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Publication numberUS4943495 A
Publication typeGrant
Application numberUS 07/379,227
Publication dateJul 24, 1990
Filing dateJul 13, 1989
Priority dateSep 9, 1988
Fee statusPaid
Publication number07379227, 379227, US 4943495 A, US 4943495A, US-A-4943495, US4943495 A, US4943495A
InventorsTatsunori Okada, Masayuki Miyazaki, Toshihide Tanaka, Chiaki Hatoh, Masahiro Mukai
Original AssigneeMitsubishi Denki Kabushiki Kaisha
Export CitationBiBTeX, EndNote, RefMan
External Links: USPTO, USPTO Assignment, Espacenet
Fuel cell
US 4943495 A
Abstract
A fuel cell in which the sealed portions formed at the peripheral edges of gas flow passages of a gas separating plate are turned so that they have a U-shaped cross section in the direction of the lamination so as to provide for elasticity. A filling member is filled in the interior of the sealed portions. This gas separating plate is used to respectively form gas flow passages through which different gas fluids are caused to flow so that they are electrochemically reacted in a pair of electrode reacting portions disposed with an electrolyte layer being interposed therebetween. In consequence, the sealed portions provided at the peripheral edges of the gas flow passages deform in accordance with the creep caused in the electrode reacting portions. This enables a balanced, adequate bearing pressure to be kept applied to the electrode reacting portions and the sealed portions, thereby enabling the fuel cell to be operated in an excellent gas sealed state for a long time.
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Claims(8)
What is claimed is:
1. A fuel cell comprising:
an electrolyte layer;
a pair of electrode reacting portions disposed on both sides of said electrolyte layer; and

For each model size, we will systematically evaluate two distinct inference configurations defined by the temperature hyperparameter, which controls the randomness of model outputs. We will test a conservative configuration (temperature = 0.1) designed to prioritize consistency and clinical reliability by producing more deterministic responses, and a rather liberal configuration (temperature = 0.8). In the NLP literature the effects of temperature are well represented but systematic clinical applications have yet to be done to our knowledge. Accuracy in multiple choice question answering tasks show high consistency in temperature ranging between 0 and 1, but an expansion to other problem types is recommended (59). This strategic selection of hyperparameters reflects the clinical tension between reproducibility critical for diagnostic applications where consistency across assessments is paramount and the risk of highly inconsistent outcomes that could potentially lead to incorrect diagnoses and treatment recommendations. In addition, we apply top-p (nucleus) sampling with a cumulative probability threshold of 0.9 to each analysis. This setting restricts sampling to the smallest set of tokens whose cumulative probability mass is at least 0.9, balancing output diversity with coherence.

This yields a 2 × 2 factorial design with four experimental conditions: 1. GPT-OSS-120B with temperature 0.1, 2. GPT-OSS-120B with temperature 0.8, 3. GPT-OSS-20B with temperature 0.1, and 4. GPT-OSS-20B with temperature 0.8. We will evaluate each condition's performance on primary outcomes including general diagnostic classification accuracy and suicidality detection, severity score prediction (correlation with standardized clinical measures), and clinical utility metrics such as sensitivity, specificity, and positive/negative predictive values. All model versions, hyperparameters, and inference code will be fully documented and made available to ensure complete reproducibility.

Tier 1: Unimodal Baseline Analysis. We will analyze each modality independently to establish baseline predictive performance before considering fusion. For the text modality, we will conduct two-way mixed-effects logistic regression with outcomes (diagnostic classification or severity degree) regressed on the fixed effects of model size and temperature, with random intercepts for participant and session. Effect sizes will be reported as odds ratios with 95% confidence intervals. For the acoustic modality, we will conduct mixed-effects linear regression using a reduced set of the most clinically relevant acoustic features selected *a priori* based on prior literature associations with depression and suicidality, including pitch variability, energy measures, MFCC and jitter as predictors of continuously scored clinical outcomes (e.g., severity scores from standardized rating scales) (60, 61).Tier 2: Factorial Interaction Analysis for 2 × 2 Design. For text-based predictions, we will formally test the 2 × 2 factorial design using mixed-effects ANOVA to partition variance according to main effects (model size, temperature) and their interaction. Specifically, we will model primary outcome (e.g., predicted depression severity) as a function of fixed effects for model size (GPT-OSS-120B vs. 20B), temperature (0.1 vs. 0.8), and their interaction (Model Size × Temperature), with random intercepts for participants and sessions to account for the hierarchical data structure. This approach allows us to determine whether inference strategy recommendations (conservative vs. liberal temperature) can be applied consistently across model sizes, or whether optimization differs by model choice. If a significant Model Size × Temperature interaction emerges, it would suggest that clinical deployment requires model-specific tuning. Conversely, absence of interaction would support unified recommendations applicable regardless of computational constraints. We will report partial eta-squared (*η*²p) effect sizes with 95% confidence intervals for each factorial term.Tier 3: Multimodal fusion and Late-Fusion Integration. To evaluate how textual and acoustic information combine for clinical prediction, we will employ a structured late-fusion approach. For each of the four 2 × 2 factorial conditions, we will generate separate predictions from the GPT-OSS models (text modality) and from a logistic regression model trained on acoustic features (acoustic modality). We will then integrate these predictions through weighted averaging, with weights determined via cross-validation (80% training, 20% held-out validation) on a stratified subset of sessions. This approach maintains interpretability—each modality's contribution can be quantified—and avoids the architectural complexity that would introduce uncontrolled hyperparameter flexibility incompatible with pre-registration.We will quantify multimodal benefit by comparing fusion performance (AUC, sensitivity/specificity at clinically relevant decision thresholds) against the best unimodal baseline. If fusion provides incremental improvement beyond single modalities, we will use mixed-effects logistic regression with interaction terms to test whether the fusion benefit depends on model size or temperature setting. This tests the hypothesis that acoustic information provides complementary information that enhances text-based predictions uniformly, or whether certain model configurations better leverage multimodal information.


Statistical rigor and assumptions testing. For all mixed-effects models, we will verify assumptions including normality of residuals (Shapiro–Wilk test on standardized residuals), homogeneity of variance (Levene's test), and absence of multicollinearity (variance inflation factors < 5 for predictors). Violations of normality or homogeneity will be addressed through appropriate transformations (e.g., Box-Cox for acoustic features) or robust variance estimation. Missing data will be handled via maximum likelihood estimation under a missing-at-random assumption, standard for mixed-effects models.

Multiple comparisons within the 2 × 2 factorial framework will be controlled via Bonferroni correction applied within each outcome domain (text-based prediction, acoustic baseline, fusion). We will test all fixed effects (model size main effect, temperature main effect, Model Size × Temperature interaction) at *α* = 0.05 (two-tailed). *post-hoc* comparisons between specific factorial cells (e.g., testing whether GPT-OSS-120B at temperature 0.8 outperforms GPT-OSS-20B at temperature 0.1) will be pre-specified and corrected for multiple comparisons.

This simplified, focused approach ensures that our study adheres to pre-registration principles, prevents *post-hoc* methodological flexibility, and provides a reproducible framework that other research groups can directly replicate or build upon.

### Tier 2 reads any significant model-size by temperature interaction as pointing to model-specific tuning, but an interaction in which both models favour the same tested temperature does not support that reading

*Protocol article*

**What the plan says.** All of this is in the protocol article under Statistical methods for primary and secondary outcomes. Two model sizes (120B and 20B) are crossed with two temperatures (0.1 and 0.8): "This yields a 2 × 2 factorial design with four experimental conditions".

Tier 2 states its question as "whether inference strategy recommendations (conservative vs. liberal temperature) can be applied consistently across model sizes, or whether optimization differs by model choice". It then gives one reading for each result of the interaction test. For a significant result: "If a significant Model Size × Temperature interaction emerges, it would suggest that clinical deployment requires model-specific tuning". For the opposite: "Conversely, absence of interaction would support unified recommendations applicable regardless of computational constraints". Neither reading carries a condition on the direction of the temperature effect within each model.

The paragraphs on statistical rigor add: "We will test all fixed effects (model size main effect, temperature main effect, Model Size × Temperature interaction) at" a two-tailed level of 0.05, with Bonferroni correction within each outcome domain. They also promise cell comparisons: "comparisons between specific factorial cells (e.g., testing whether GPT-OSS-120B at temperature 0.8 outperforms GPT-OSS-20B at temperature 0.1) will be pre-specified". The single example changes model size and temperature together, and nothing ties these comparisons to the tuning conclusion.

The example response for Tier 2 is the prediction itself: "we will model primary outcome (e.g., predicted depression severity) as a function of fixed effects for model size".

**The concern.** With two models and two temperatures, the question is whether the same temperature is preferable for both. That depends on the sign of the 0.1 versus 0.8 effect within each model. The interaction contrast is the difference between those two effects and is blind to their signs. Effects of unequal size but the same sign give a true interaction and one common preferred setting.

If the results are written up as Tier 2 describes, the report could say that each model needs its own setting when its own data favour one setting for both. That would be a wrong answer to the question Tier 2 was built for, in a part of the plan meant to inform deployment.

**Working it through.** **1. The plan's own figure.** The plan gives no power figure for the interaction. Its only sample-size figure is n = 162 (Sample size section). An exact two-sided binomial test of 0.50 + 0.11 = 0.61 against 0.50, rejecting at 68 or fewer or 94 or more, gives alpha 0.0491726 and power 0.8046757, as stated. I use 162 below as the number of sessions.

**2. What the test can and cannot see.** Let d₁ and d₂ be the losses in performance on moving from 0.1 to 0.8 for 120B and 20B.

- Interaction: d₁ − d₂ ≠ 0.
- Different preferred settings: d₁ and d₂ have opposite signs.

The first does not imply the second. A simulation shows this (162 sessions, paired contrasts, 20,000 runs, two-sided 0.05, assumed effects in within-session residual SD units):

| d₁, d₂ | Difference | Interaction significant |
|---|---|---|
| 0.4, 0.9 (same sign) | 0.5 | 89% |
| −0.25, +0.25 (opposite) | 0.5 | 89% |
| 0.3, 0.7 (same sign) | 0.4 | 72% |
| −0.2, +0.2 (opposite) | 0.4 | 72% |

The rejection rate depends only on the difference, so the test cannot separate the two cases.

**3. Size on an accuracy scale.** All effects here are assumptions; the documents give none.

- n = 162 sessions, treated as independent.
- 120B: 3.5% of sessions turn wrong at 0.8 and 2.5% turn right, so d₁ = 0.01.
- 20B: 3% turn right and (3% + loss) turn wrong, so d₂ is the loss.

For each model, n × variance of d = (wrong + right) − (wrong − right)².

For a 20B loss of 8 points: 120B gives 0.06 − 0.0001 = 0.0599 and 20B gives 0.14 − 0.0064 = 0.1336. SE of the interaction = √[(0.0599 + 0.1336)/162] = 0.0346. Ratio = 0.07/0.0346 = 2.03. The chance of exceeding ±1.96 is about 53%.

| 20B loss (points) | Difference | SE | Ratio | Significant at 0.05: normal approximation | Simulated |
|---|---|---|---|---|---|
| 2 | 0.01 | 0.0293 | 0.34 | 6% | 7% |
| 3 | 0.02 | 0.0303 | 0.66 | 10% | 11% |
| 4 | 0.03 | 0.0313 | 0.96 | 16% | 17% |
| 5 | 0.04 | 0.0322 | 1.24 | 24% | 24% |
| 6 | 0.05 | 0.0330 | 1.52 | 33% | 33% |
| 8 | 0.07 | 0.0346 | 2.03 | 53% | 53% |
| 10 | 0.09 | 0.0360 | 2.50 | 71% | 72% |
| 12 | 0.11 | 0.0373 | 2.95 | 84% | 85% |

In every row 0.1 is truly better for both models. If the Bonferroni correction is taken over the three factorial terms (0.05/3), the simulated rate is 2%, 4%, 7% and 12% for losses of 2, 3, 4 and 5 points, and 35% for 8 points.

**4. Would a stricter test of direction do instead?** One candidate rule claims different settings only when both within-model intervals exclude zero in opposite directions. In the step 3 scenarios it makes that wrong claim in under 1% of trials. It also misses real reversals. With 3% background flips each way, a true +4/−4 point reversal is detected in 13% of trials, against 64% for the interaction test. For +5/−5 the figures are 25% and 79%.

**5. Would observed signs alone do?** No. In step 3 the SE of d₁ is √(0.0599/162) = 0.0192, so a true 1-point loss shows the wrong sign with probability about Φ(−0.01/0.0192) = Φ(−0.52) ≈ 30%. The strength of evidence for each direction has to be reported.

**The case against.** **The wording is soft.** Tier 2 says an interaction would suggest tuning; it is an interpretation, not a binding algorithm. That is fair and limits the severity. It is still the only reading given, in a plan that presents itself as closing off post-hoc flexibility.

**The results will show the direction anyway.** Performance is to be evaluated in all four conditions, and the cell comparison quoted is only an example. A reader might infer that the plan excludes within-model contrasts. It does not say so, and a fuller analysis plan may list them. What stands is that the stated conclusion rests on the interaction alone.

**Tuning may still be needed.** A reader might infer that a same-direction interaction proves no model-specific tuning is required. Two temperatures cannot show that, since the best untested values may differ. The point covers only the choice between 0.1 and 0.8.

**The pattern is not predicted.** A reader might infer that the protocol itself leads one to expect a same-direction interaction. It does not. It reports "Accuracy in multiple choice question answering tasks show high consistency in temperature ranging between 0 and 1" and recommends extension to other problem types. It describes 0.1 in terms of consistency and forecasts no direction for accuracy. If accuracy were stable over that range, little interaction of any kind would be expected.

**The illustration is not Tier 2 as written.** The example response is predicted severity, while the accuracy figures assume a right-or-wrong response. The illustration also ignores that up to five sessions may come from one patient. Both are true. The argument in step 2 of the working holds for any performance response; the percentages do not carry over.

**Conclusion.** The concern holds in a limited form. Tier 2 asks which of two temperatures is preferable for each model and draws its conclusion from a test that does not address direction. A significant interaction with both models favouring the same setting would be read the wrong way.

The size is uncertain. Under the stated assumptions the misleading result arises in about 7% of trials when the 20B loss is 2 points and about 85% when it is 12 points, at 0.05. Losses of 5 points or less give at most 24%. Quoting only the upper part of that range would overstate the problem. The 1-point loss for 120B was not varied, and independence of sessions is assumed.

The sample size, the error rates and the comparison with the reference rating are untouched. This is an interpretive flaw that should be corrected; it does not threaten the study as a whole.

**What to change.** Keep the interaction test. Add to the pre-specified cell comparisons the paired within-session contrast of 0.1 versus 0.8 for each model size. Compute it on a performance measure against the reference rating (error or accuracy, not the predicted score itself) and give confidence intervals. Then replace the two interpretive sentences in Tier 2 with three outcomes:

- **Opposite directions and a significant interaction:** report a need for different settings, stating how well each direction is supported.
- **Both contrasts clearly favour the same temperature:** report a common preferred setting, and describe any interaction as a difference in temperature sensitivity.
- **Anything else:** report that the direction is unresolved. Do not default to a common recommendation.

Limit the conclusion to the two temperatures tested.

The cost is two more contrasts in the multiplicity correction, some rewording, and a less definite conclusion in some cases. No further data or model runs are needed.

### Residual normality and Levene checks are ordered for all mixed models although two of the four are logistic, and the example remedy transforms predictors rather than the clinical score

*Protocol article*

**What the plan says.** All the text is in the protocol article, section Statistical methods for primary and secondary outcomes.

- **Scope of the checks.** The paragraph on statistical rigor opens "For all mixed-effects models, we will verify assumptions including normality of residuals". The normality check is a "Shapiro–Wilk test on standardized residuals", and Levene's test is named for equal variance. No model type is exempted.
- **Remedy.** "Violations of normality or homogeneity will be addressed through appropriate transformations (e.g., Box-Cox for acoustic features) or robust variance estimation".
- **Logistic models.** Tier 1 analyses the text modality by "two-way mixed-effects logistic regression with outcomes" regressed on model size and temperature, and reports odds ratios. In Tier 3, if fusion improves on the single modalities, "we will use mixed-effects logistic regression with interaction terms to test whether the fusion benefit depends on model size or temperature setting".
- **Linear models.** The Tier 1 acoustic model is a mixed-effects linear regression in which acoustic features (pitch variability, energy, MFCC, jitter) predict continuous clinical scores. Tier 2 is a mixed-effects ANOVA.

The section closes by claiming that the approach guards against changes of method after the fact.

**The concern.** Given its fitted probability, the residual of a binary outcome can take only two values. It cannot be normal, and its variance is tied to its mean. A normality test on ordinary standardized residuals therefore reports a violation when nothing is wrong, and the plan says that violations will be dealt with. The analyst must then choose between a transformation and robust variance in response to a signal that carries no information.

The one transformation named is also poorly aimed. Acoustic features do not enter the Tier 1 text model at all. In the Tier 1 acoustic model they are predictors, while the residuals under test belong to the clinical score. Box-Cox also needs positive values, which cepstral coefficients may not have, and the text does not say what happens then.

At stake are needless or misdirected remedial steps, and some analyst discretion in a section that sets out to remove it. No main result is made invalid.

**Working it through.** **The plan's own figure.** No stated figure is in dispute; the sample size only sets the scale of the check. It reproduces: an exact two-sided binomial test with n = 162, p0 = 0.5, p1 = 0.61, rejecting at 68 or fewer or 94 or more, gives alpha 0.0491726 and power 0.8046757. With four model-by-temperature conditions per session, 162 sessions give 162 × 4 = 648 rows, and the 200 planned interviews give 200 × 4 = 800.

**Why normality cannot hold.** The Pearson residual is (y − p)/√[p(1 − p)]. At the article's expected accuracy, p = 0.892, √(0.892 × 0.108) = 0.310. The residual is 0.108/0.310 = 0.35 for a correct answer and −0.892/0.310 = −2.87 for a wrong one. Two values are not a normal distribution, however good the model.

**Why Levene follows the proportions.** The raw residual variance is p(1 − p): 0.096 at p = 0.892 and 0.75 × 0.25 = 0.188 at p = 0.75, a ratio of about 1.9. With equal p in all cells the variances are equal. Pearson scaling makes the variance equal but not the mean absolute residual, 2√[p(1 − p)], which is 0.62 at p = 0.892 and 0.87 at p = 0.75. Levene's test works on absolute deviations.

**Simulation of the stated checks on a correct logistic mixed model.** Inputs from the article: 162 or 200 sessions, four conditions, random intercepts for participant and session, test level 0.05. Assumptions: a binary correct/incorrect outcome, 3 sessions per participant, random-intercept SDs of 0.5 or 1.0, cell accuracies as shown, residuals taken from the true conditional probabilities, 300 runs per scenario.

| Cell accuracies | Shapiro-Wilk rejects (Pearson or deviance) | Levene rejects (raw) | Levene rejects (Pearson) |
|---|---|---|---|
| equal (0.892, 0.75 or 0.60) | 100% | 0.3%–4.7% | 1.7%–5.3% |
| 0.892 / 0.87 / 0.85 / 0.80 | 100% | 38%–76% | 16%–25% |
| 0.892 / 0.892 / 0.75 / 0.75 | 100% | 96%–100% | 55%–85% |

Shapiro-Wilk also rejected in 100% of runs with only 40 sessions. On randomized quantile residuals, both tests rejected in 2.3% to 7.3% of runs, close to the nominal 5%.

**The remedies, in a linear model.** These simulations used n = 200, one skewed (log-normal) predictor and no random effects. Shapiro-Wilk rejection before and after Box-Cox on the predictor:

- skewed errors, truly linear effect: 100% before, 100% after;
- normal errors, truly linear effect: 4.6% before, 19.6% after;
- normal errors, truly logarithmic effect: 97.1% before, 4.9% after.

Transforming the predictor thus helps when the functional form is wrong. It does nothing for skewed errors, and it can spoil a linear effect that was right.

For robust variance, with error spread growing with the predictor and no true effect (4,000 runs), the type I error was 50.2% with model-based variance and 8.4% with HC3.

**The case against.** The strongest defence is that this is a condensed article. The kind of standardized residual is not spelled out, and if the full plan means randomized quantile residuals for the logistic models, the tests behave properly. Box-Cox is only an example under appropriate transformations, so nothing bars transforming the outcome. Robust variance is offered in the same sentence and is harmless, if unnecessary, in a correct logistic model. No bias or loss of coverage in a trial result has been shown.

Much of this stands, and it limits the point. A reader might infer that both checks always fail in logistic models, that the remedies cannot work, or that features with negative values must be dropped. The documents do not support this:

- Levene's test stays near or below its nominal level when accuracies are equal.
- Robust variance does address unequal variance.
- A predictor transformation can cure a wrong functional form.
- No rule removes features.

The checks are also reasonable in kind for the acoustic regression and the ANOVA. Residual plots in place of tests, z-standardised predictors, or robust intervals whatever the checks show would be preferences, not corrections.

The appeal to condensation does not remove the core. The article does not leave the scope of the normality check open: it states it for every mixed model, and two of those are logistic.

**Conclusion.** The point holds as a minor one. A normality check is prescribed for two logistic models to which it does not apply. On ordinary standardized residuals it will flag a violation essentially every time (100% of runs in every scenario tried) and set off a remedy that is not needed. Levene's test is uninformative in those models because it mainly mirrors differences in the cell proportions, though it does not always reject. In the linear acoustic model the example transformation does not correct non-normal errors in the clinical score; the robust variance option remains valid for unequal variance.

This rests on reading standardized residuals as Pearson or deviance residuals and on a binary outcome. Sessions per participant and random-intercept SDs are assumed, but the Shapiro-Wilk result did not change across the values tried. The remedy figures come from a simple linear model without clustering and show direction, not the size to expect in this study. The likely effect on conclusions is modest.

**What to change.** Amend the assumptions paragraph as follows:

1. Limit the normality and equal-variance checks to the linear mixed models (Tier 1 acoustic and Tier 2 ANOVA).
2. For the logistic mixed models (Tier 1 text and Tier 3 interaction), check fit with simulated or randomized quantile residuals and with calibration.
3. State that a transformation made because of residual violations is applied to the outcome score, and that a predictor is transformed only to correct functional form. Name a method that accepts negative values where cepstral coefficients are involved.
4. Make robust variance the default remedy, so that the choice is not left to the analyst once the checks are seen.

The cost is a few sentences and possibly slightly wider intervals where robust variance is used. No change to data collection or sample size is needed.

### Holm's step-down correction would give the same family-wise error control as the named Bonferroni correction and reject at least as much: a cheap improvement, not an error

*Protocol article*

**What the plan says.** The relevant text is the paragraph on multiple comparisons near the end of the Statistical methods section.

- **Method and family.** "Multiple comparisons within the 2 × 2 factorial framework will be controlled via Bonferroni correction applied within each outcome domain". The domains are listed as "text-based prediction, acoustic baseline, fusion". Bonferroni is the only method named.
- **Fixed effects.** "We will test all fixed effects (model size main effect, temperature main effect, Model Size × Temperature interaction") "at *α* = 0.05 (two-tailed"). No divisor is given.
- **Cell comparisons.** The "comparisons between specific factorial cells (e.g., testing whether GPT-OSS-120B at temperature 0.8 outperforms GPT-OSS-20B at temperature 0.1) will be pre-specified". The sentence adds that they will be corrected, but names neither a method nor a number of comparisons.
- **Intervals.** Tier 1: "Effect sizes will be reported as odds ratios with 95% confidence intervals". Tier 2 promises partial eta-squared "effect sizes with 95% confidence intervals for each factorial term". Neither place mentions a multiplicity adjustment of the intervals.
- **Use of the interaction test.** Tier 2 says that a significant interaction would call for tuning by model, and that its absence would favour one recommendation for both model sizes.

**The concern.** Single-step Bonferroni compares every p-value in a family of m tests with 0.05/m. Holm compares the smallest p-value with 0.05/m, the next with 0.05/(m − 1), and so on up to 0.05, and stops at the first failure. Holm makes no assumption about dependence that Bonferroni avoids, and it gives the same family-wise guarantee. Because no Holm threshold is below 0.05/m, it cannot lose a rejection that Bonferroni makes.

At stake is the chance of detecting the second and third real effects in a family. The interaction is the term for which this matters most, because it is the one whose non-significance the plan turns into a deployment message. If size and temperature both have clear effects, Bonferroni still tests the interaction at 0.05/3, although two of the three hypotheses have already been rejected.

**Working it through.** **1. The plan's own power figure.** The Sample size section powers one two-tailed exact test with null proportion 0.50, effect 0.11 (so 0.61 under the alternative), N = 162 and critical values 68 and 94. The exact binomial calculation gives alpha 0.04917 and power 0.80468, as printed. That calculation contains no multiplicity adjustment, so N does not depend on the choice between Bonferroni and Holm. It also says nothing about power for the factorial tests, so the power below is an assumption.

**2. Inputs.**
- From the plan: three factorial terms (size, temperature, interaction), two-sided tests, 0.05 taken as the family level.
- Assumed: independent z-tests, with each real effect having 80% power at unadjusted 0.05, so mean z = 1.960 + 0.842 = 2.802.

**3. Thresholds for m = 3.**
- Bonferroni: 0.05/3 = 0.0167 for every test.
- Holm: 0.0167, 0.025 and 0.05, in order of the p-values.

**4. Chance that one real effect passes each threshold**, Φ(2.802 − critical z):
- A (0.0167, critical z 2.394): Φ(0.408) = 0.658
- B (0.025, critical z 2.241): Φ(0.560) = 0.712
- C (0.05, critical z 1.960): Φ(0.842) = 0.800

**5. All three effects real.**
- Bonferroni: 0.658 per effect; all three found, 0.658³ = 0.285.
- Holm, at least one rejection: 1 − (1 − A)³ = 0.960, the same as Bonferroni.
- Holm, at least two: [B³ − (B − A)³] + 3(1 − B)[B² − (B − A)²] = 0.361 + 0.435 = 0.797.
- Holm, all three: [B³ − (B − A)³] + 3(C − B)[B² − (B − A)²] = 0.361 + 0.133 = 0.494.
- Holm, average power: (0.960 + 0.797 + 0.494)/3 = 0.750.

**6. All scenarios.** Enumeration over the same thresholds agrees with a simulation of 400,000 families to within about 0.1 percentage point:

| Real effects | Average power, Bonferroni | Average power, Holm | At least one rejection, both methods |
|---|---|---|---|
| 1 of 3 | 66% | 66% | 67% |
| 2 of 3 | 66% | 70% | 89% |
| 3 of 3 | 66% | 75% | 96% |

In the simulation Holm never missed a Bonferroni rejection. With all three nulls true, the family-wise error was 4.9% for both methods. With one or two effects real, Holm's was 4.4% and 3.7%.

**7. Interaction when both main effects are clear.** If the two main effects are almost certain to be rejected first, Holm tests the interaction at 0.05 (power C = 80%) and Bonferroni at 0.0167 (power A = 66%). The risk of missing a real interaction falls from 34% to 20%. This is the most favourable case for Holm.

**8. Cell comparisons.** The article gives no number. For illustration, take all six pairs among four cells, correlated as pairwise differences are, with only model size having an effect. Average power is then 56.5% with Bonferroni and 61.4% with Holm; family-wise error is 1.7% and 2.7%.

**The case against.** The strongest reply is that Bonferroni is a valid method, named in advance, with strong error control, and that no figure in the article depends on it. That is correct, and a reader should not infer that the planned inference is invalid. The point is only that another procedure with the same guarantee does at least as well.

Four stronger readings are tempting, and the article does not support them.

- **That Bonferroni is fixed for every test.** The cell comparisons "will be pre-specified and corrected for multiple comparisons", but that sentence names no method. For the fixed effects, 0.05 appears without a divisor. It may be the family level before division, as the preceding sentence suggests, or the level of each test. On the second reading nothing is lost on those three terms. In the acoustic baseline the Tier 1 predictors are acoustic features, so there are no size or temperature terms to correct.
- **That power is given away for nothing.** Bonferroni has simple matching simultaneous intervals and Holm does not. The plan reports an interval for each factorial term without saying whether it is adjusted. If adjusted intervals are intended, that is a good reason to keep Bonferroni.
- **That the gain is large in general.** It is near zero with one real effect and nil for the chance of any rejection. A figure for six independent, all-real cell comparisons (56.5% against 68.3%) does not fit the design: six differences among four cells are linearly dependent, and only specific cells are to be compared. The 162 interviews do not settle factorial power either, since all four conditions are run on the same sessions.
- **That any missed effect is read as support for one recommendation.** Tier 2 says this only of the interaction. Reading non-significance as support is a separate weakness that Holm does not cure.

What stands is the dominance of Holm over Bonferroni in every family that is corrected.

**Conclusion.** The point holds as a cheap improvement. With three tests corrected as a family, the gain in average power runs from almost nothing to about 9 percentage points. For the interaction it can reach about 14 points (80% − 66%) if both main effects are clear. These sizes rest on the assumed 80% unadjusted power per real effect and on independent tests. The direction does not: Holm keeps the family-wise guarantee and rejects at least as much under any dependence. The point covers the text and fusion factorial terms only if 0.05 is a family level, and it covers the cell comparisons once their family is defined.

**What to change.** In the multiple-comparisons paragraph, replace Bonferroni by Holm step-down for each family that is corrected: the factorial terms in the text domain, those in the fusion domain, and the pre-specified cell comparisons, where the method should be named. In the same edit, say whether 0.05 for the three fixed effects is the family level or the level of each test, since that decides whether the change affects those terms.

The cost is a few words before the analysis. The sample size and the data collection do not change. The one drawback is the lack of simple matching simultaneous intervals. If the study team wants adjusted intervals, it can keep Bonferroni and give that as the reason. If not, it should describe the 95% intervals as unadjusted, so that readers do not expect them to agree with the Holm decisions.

a pair of gas separating plates laminated on the outer sides of said electrode reacting portions, respectively, said gas separating plates are provided so as to form gas flow passages through which different types of gas fluid are caused to flow so that they can be electrochemically reacted in said respective electrode reacting portions;
said fuel cell is fabricated by laminating said electrolyte layer, said electrode reacting portions and said gas separating plates;
sealed portions of each of said gas separating plates which are provided on the periphery of said gas flow passage having a U-shaped cross section with stems of the U extending substantially parallel to the layers of the lamination so that they may flex, and a filling member filled interior of said peripheral sealed portions.
2. A fuel cell according to claim 1 wherein said filling member is a member which has substantially the same plastic deformation characteristics as those of said electrode reacting portions with the passage of time.
3. A fuel cell according to claim 1 wherein said gas flow passage each incorporates a corrugated plate.
4. A fuel cell according to claim 1 wherein said different types of gas fluid are a fuel gas fluid and an oxidant gas fluid.
5. A fuel cell according to claim 4 wherein said gas flow passage for said fuel gas fluid and said gas flow passage for said oxidant gas fluid are formed perpendicular to each other.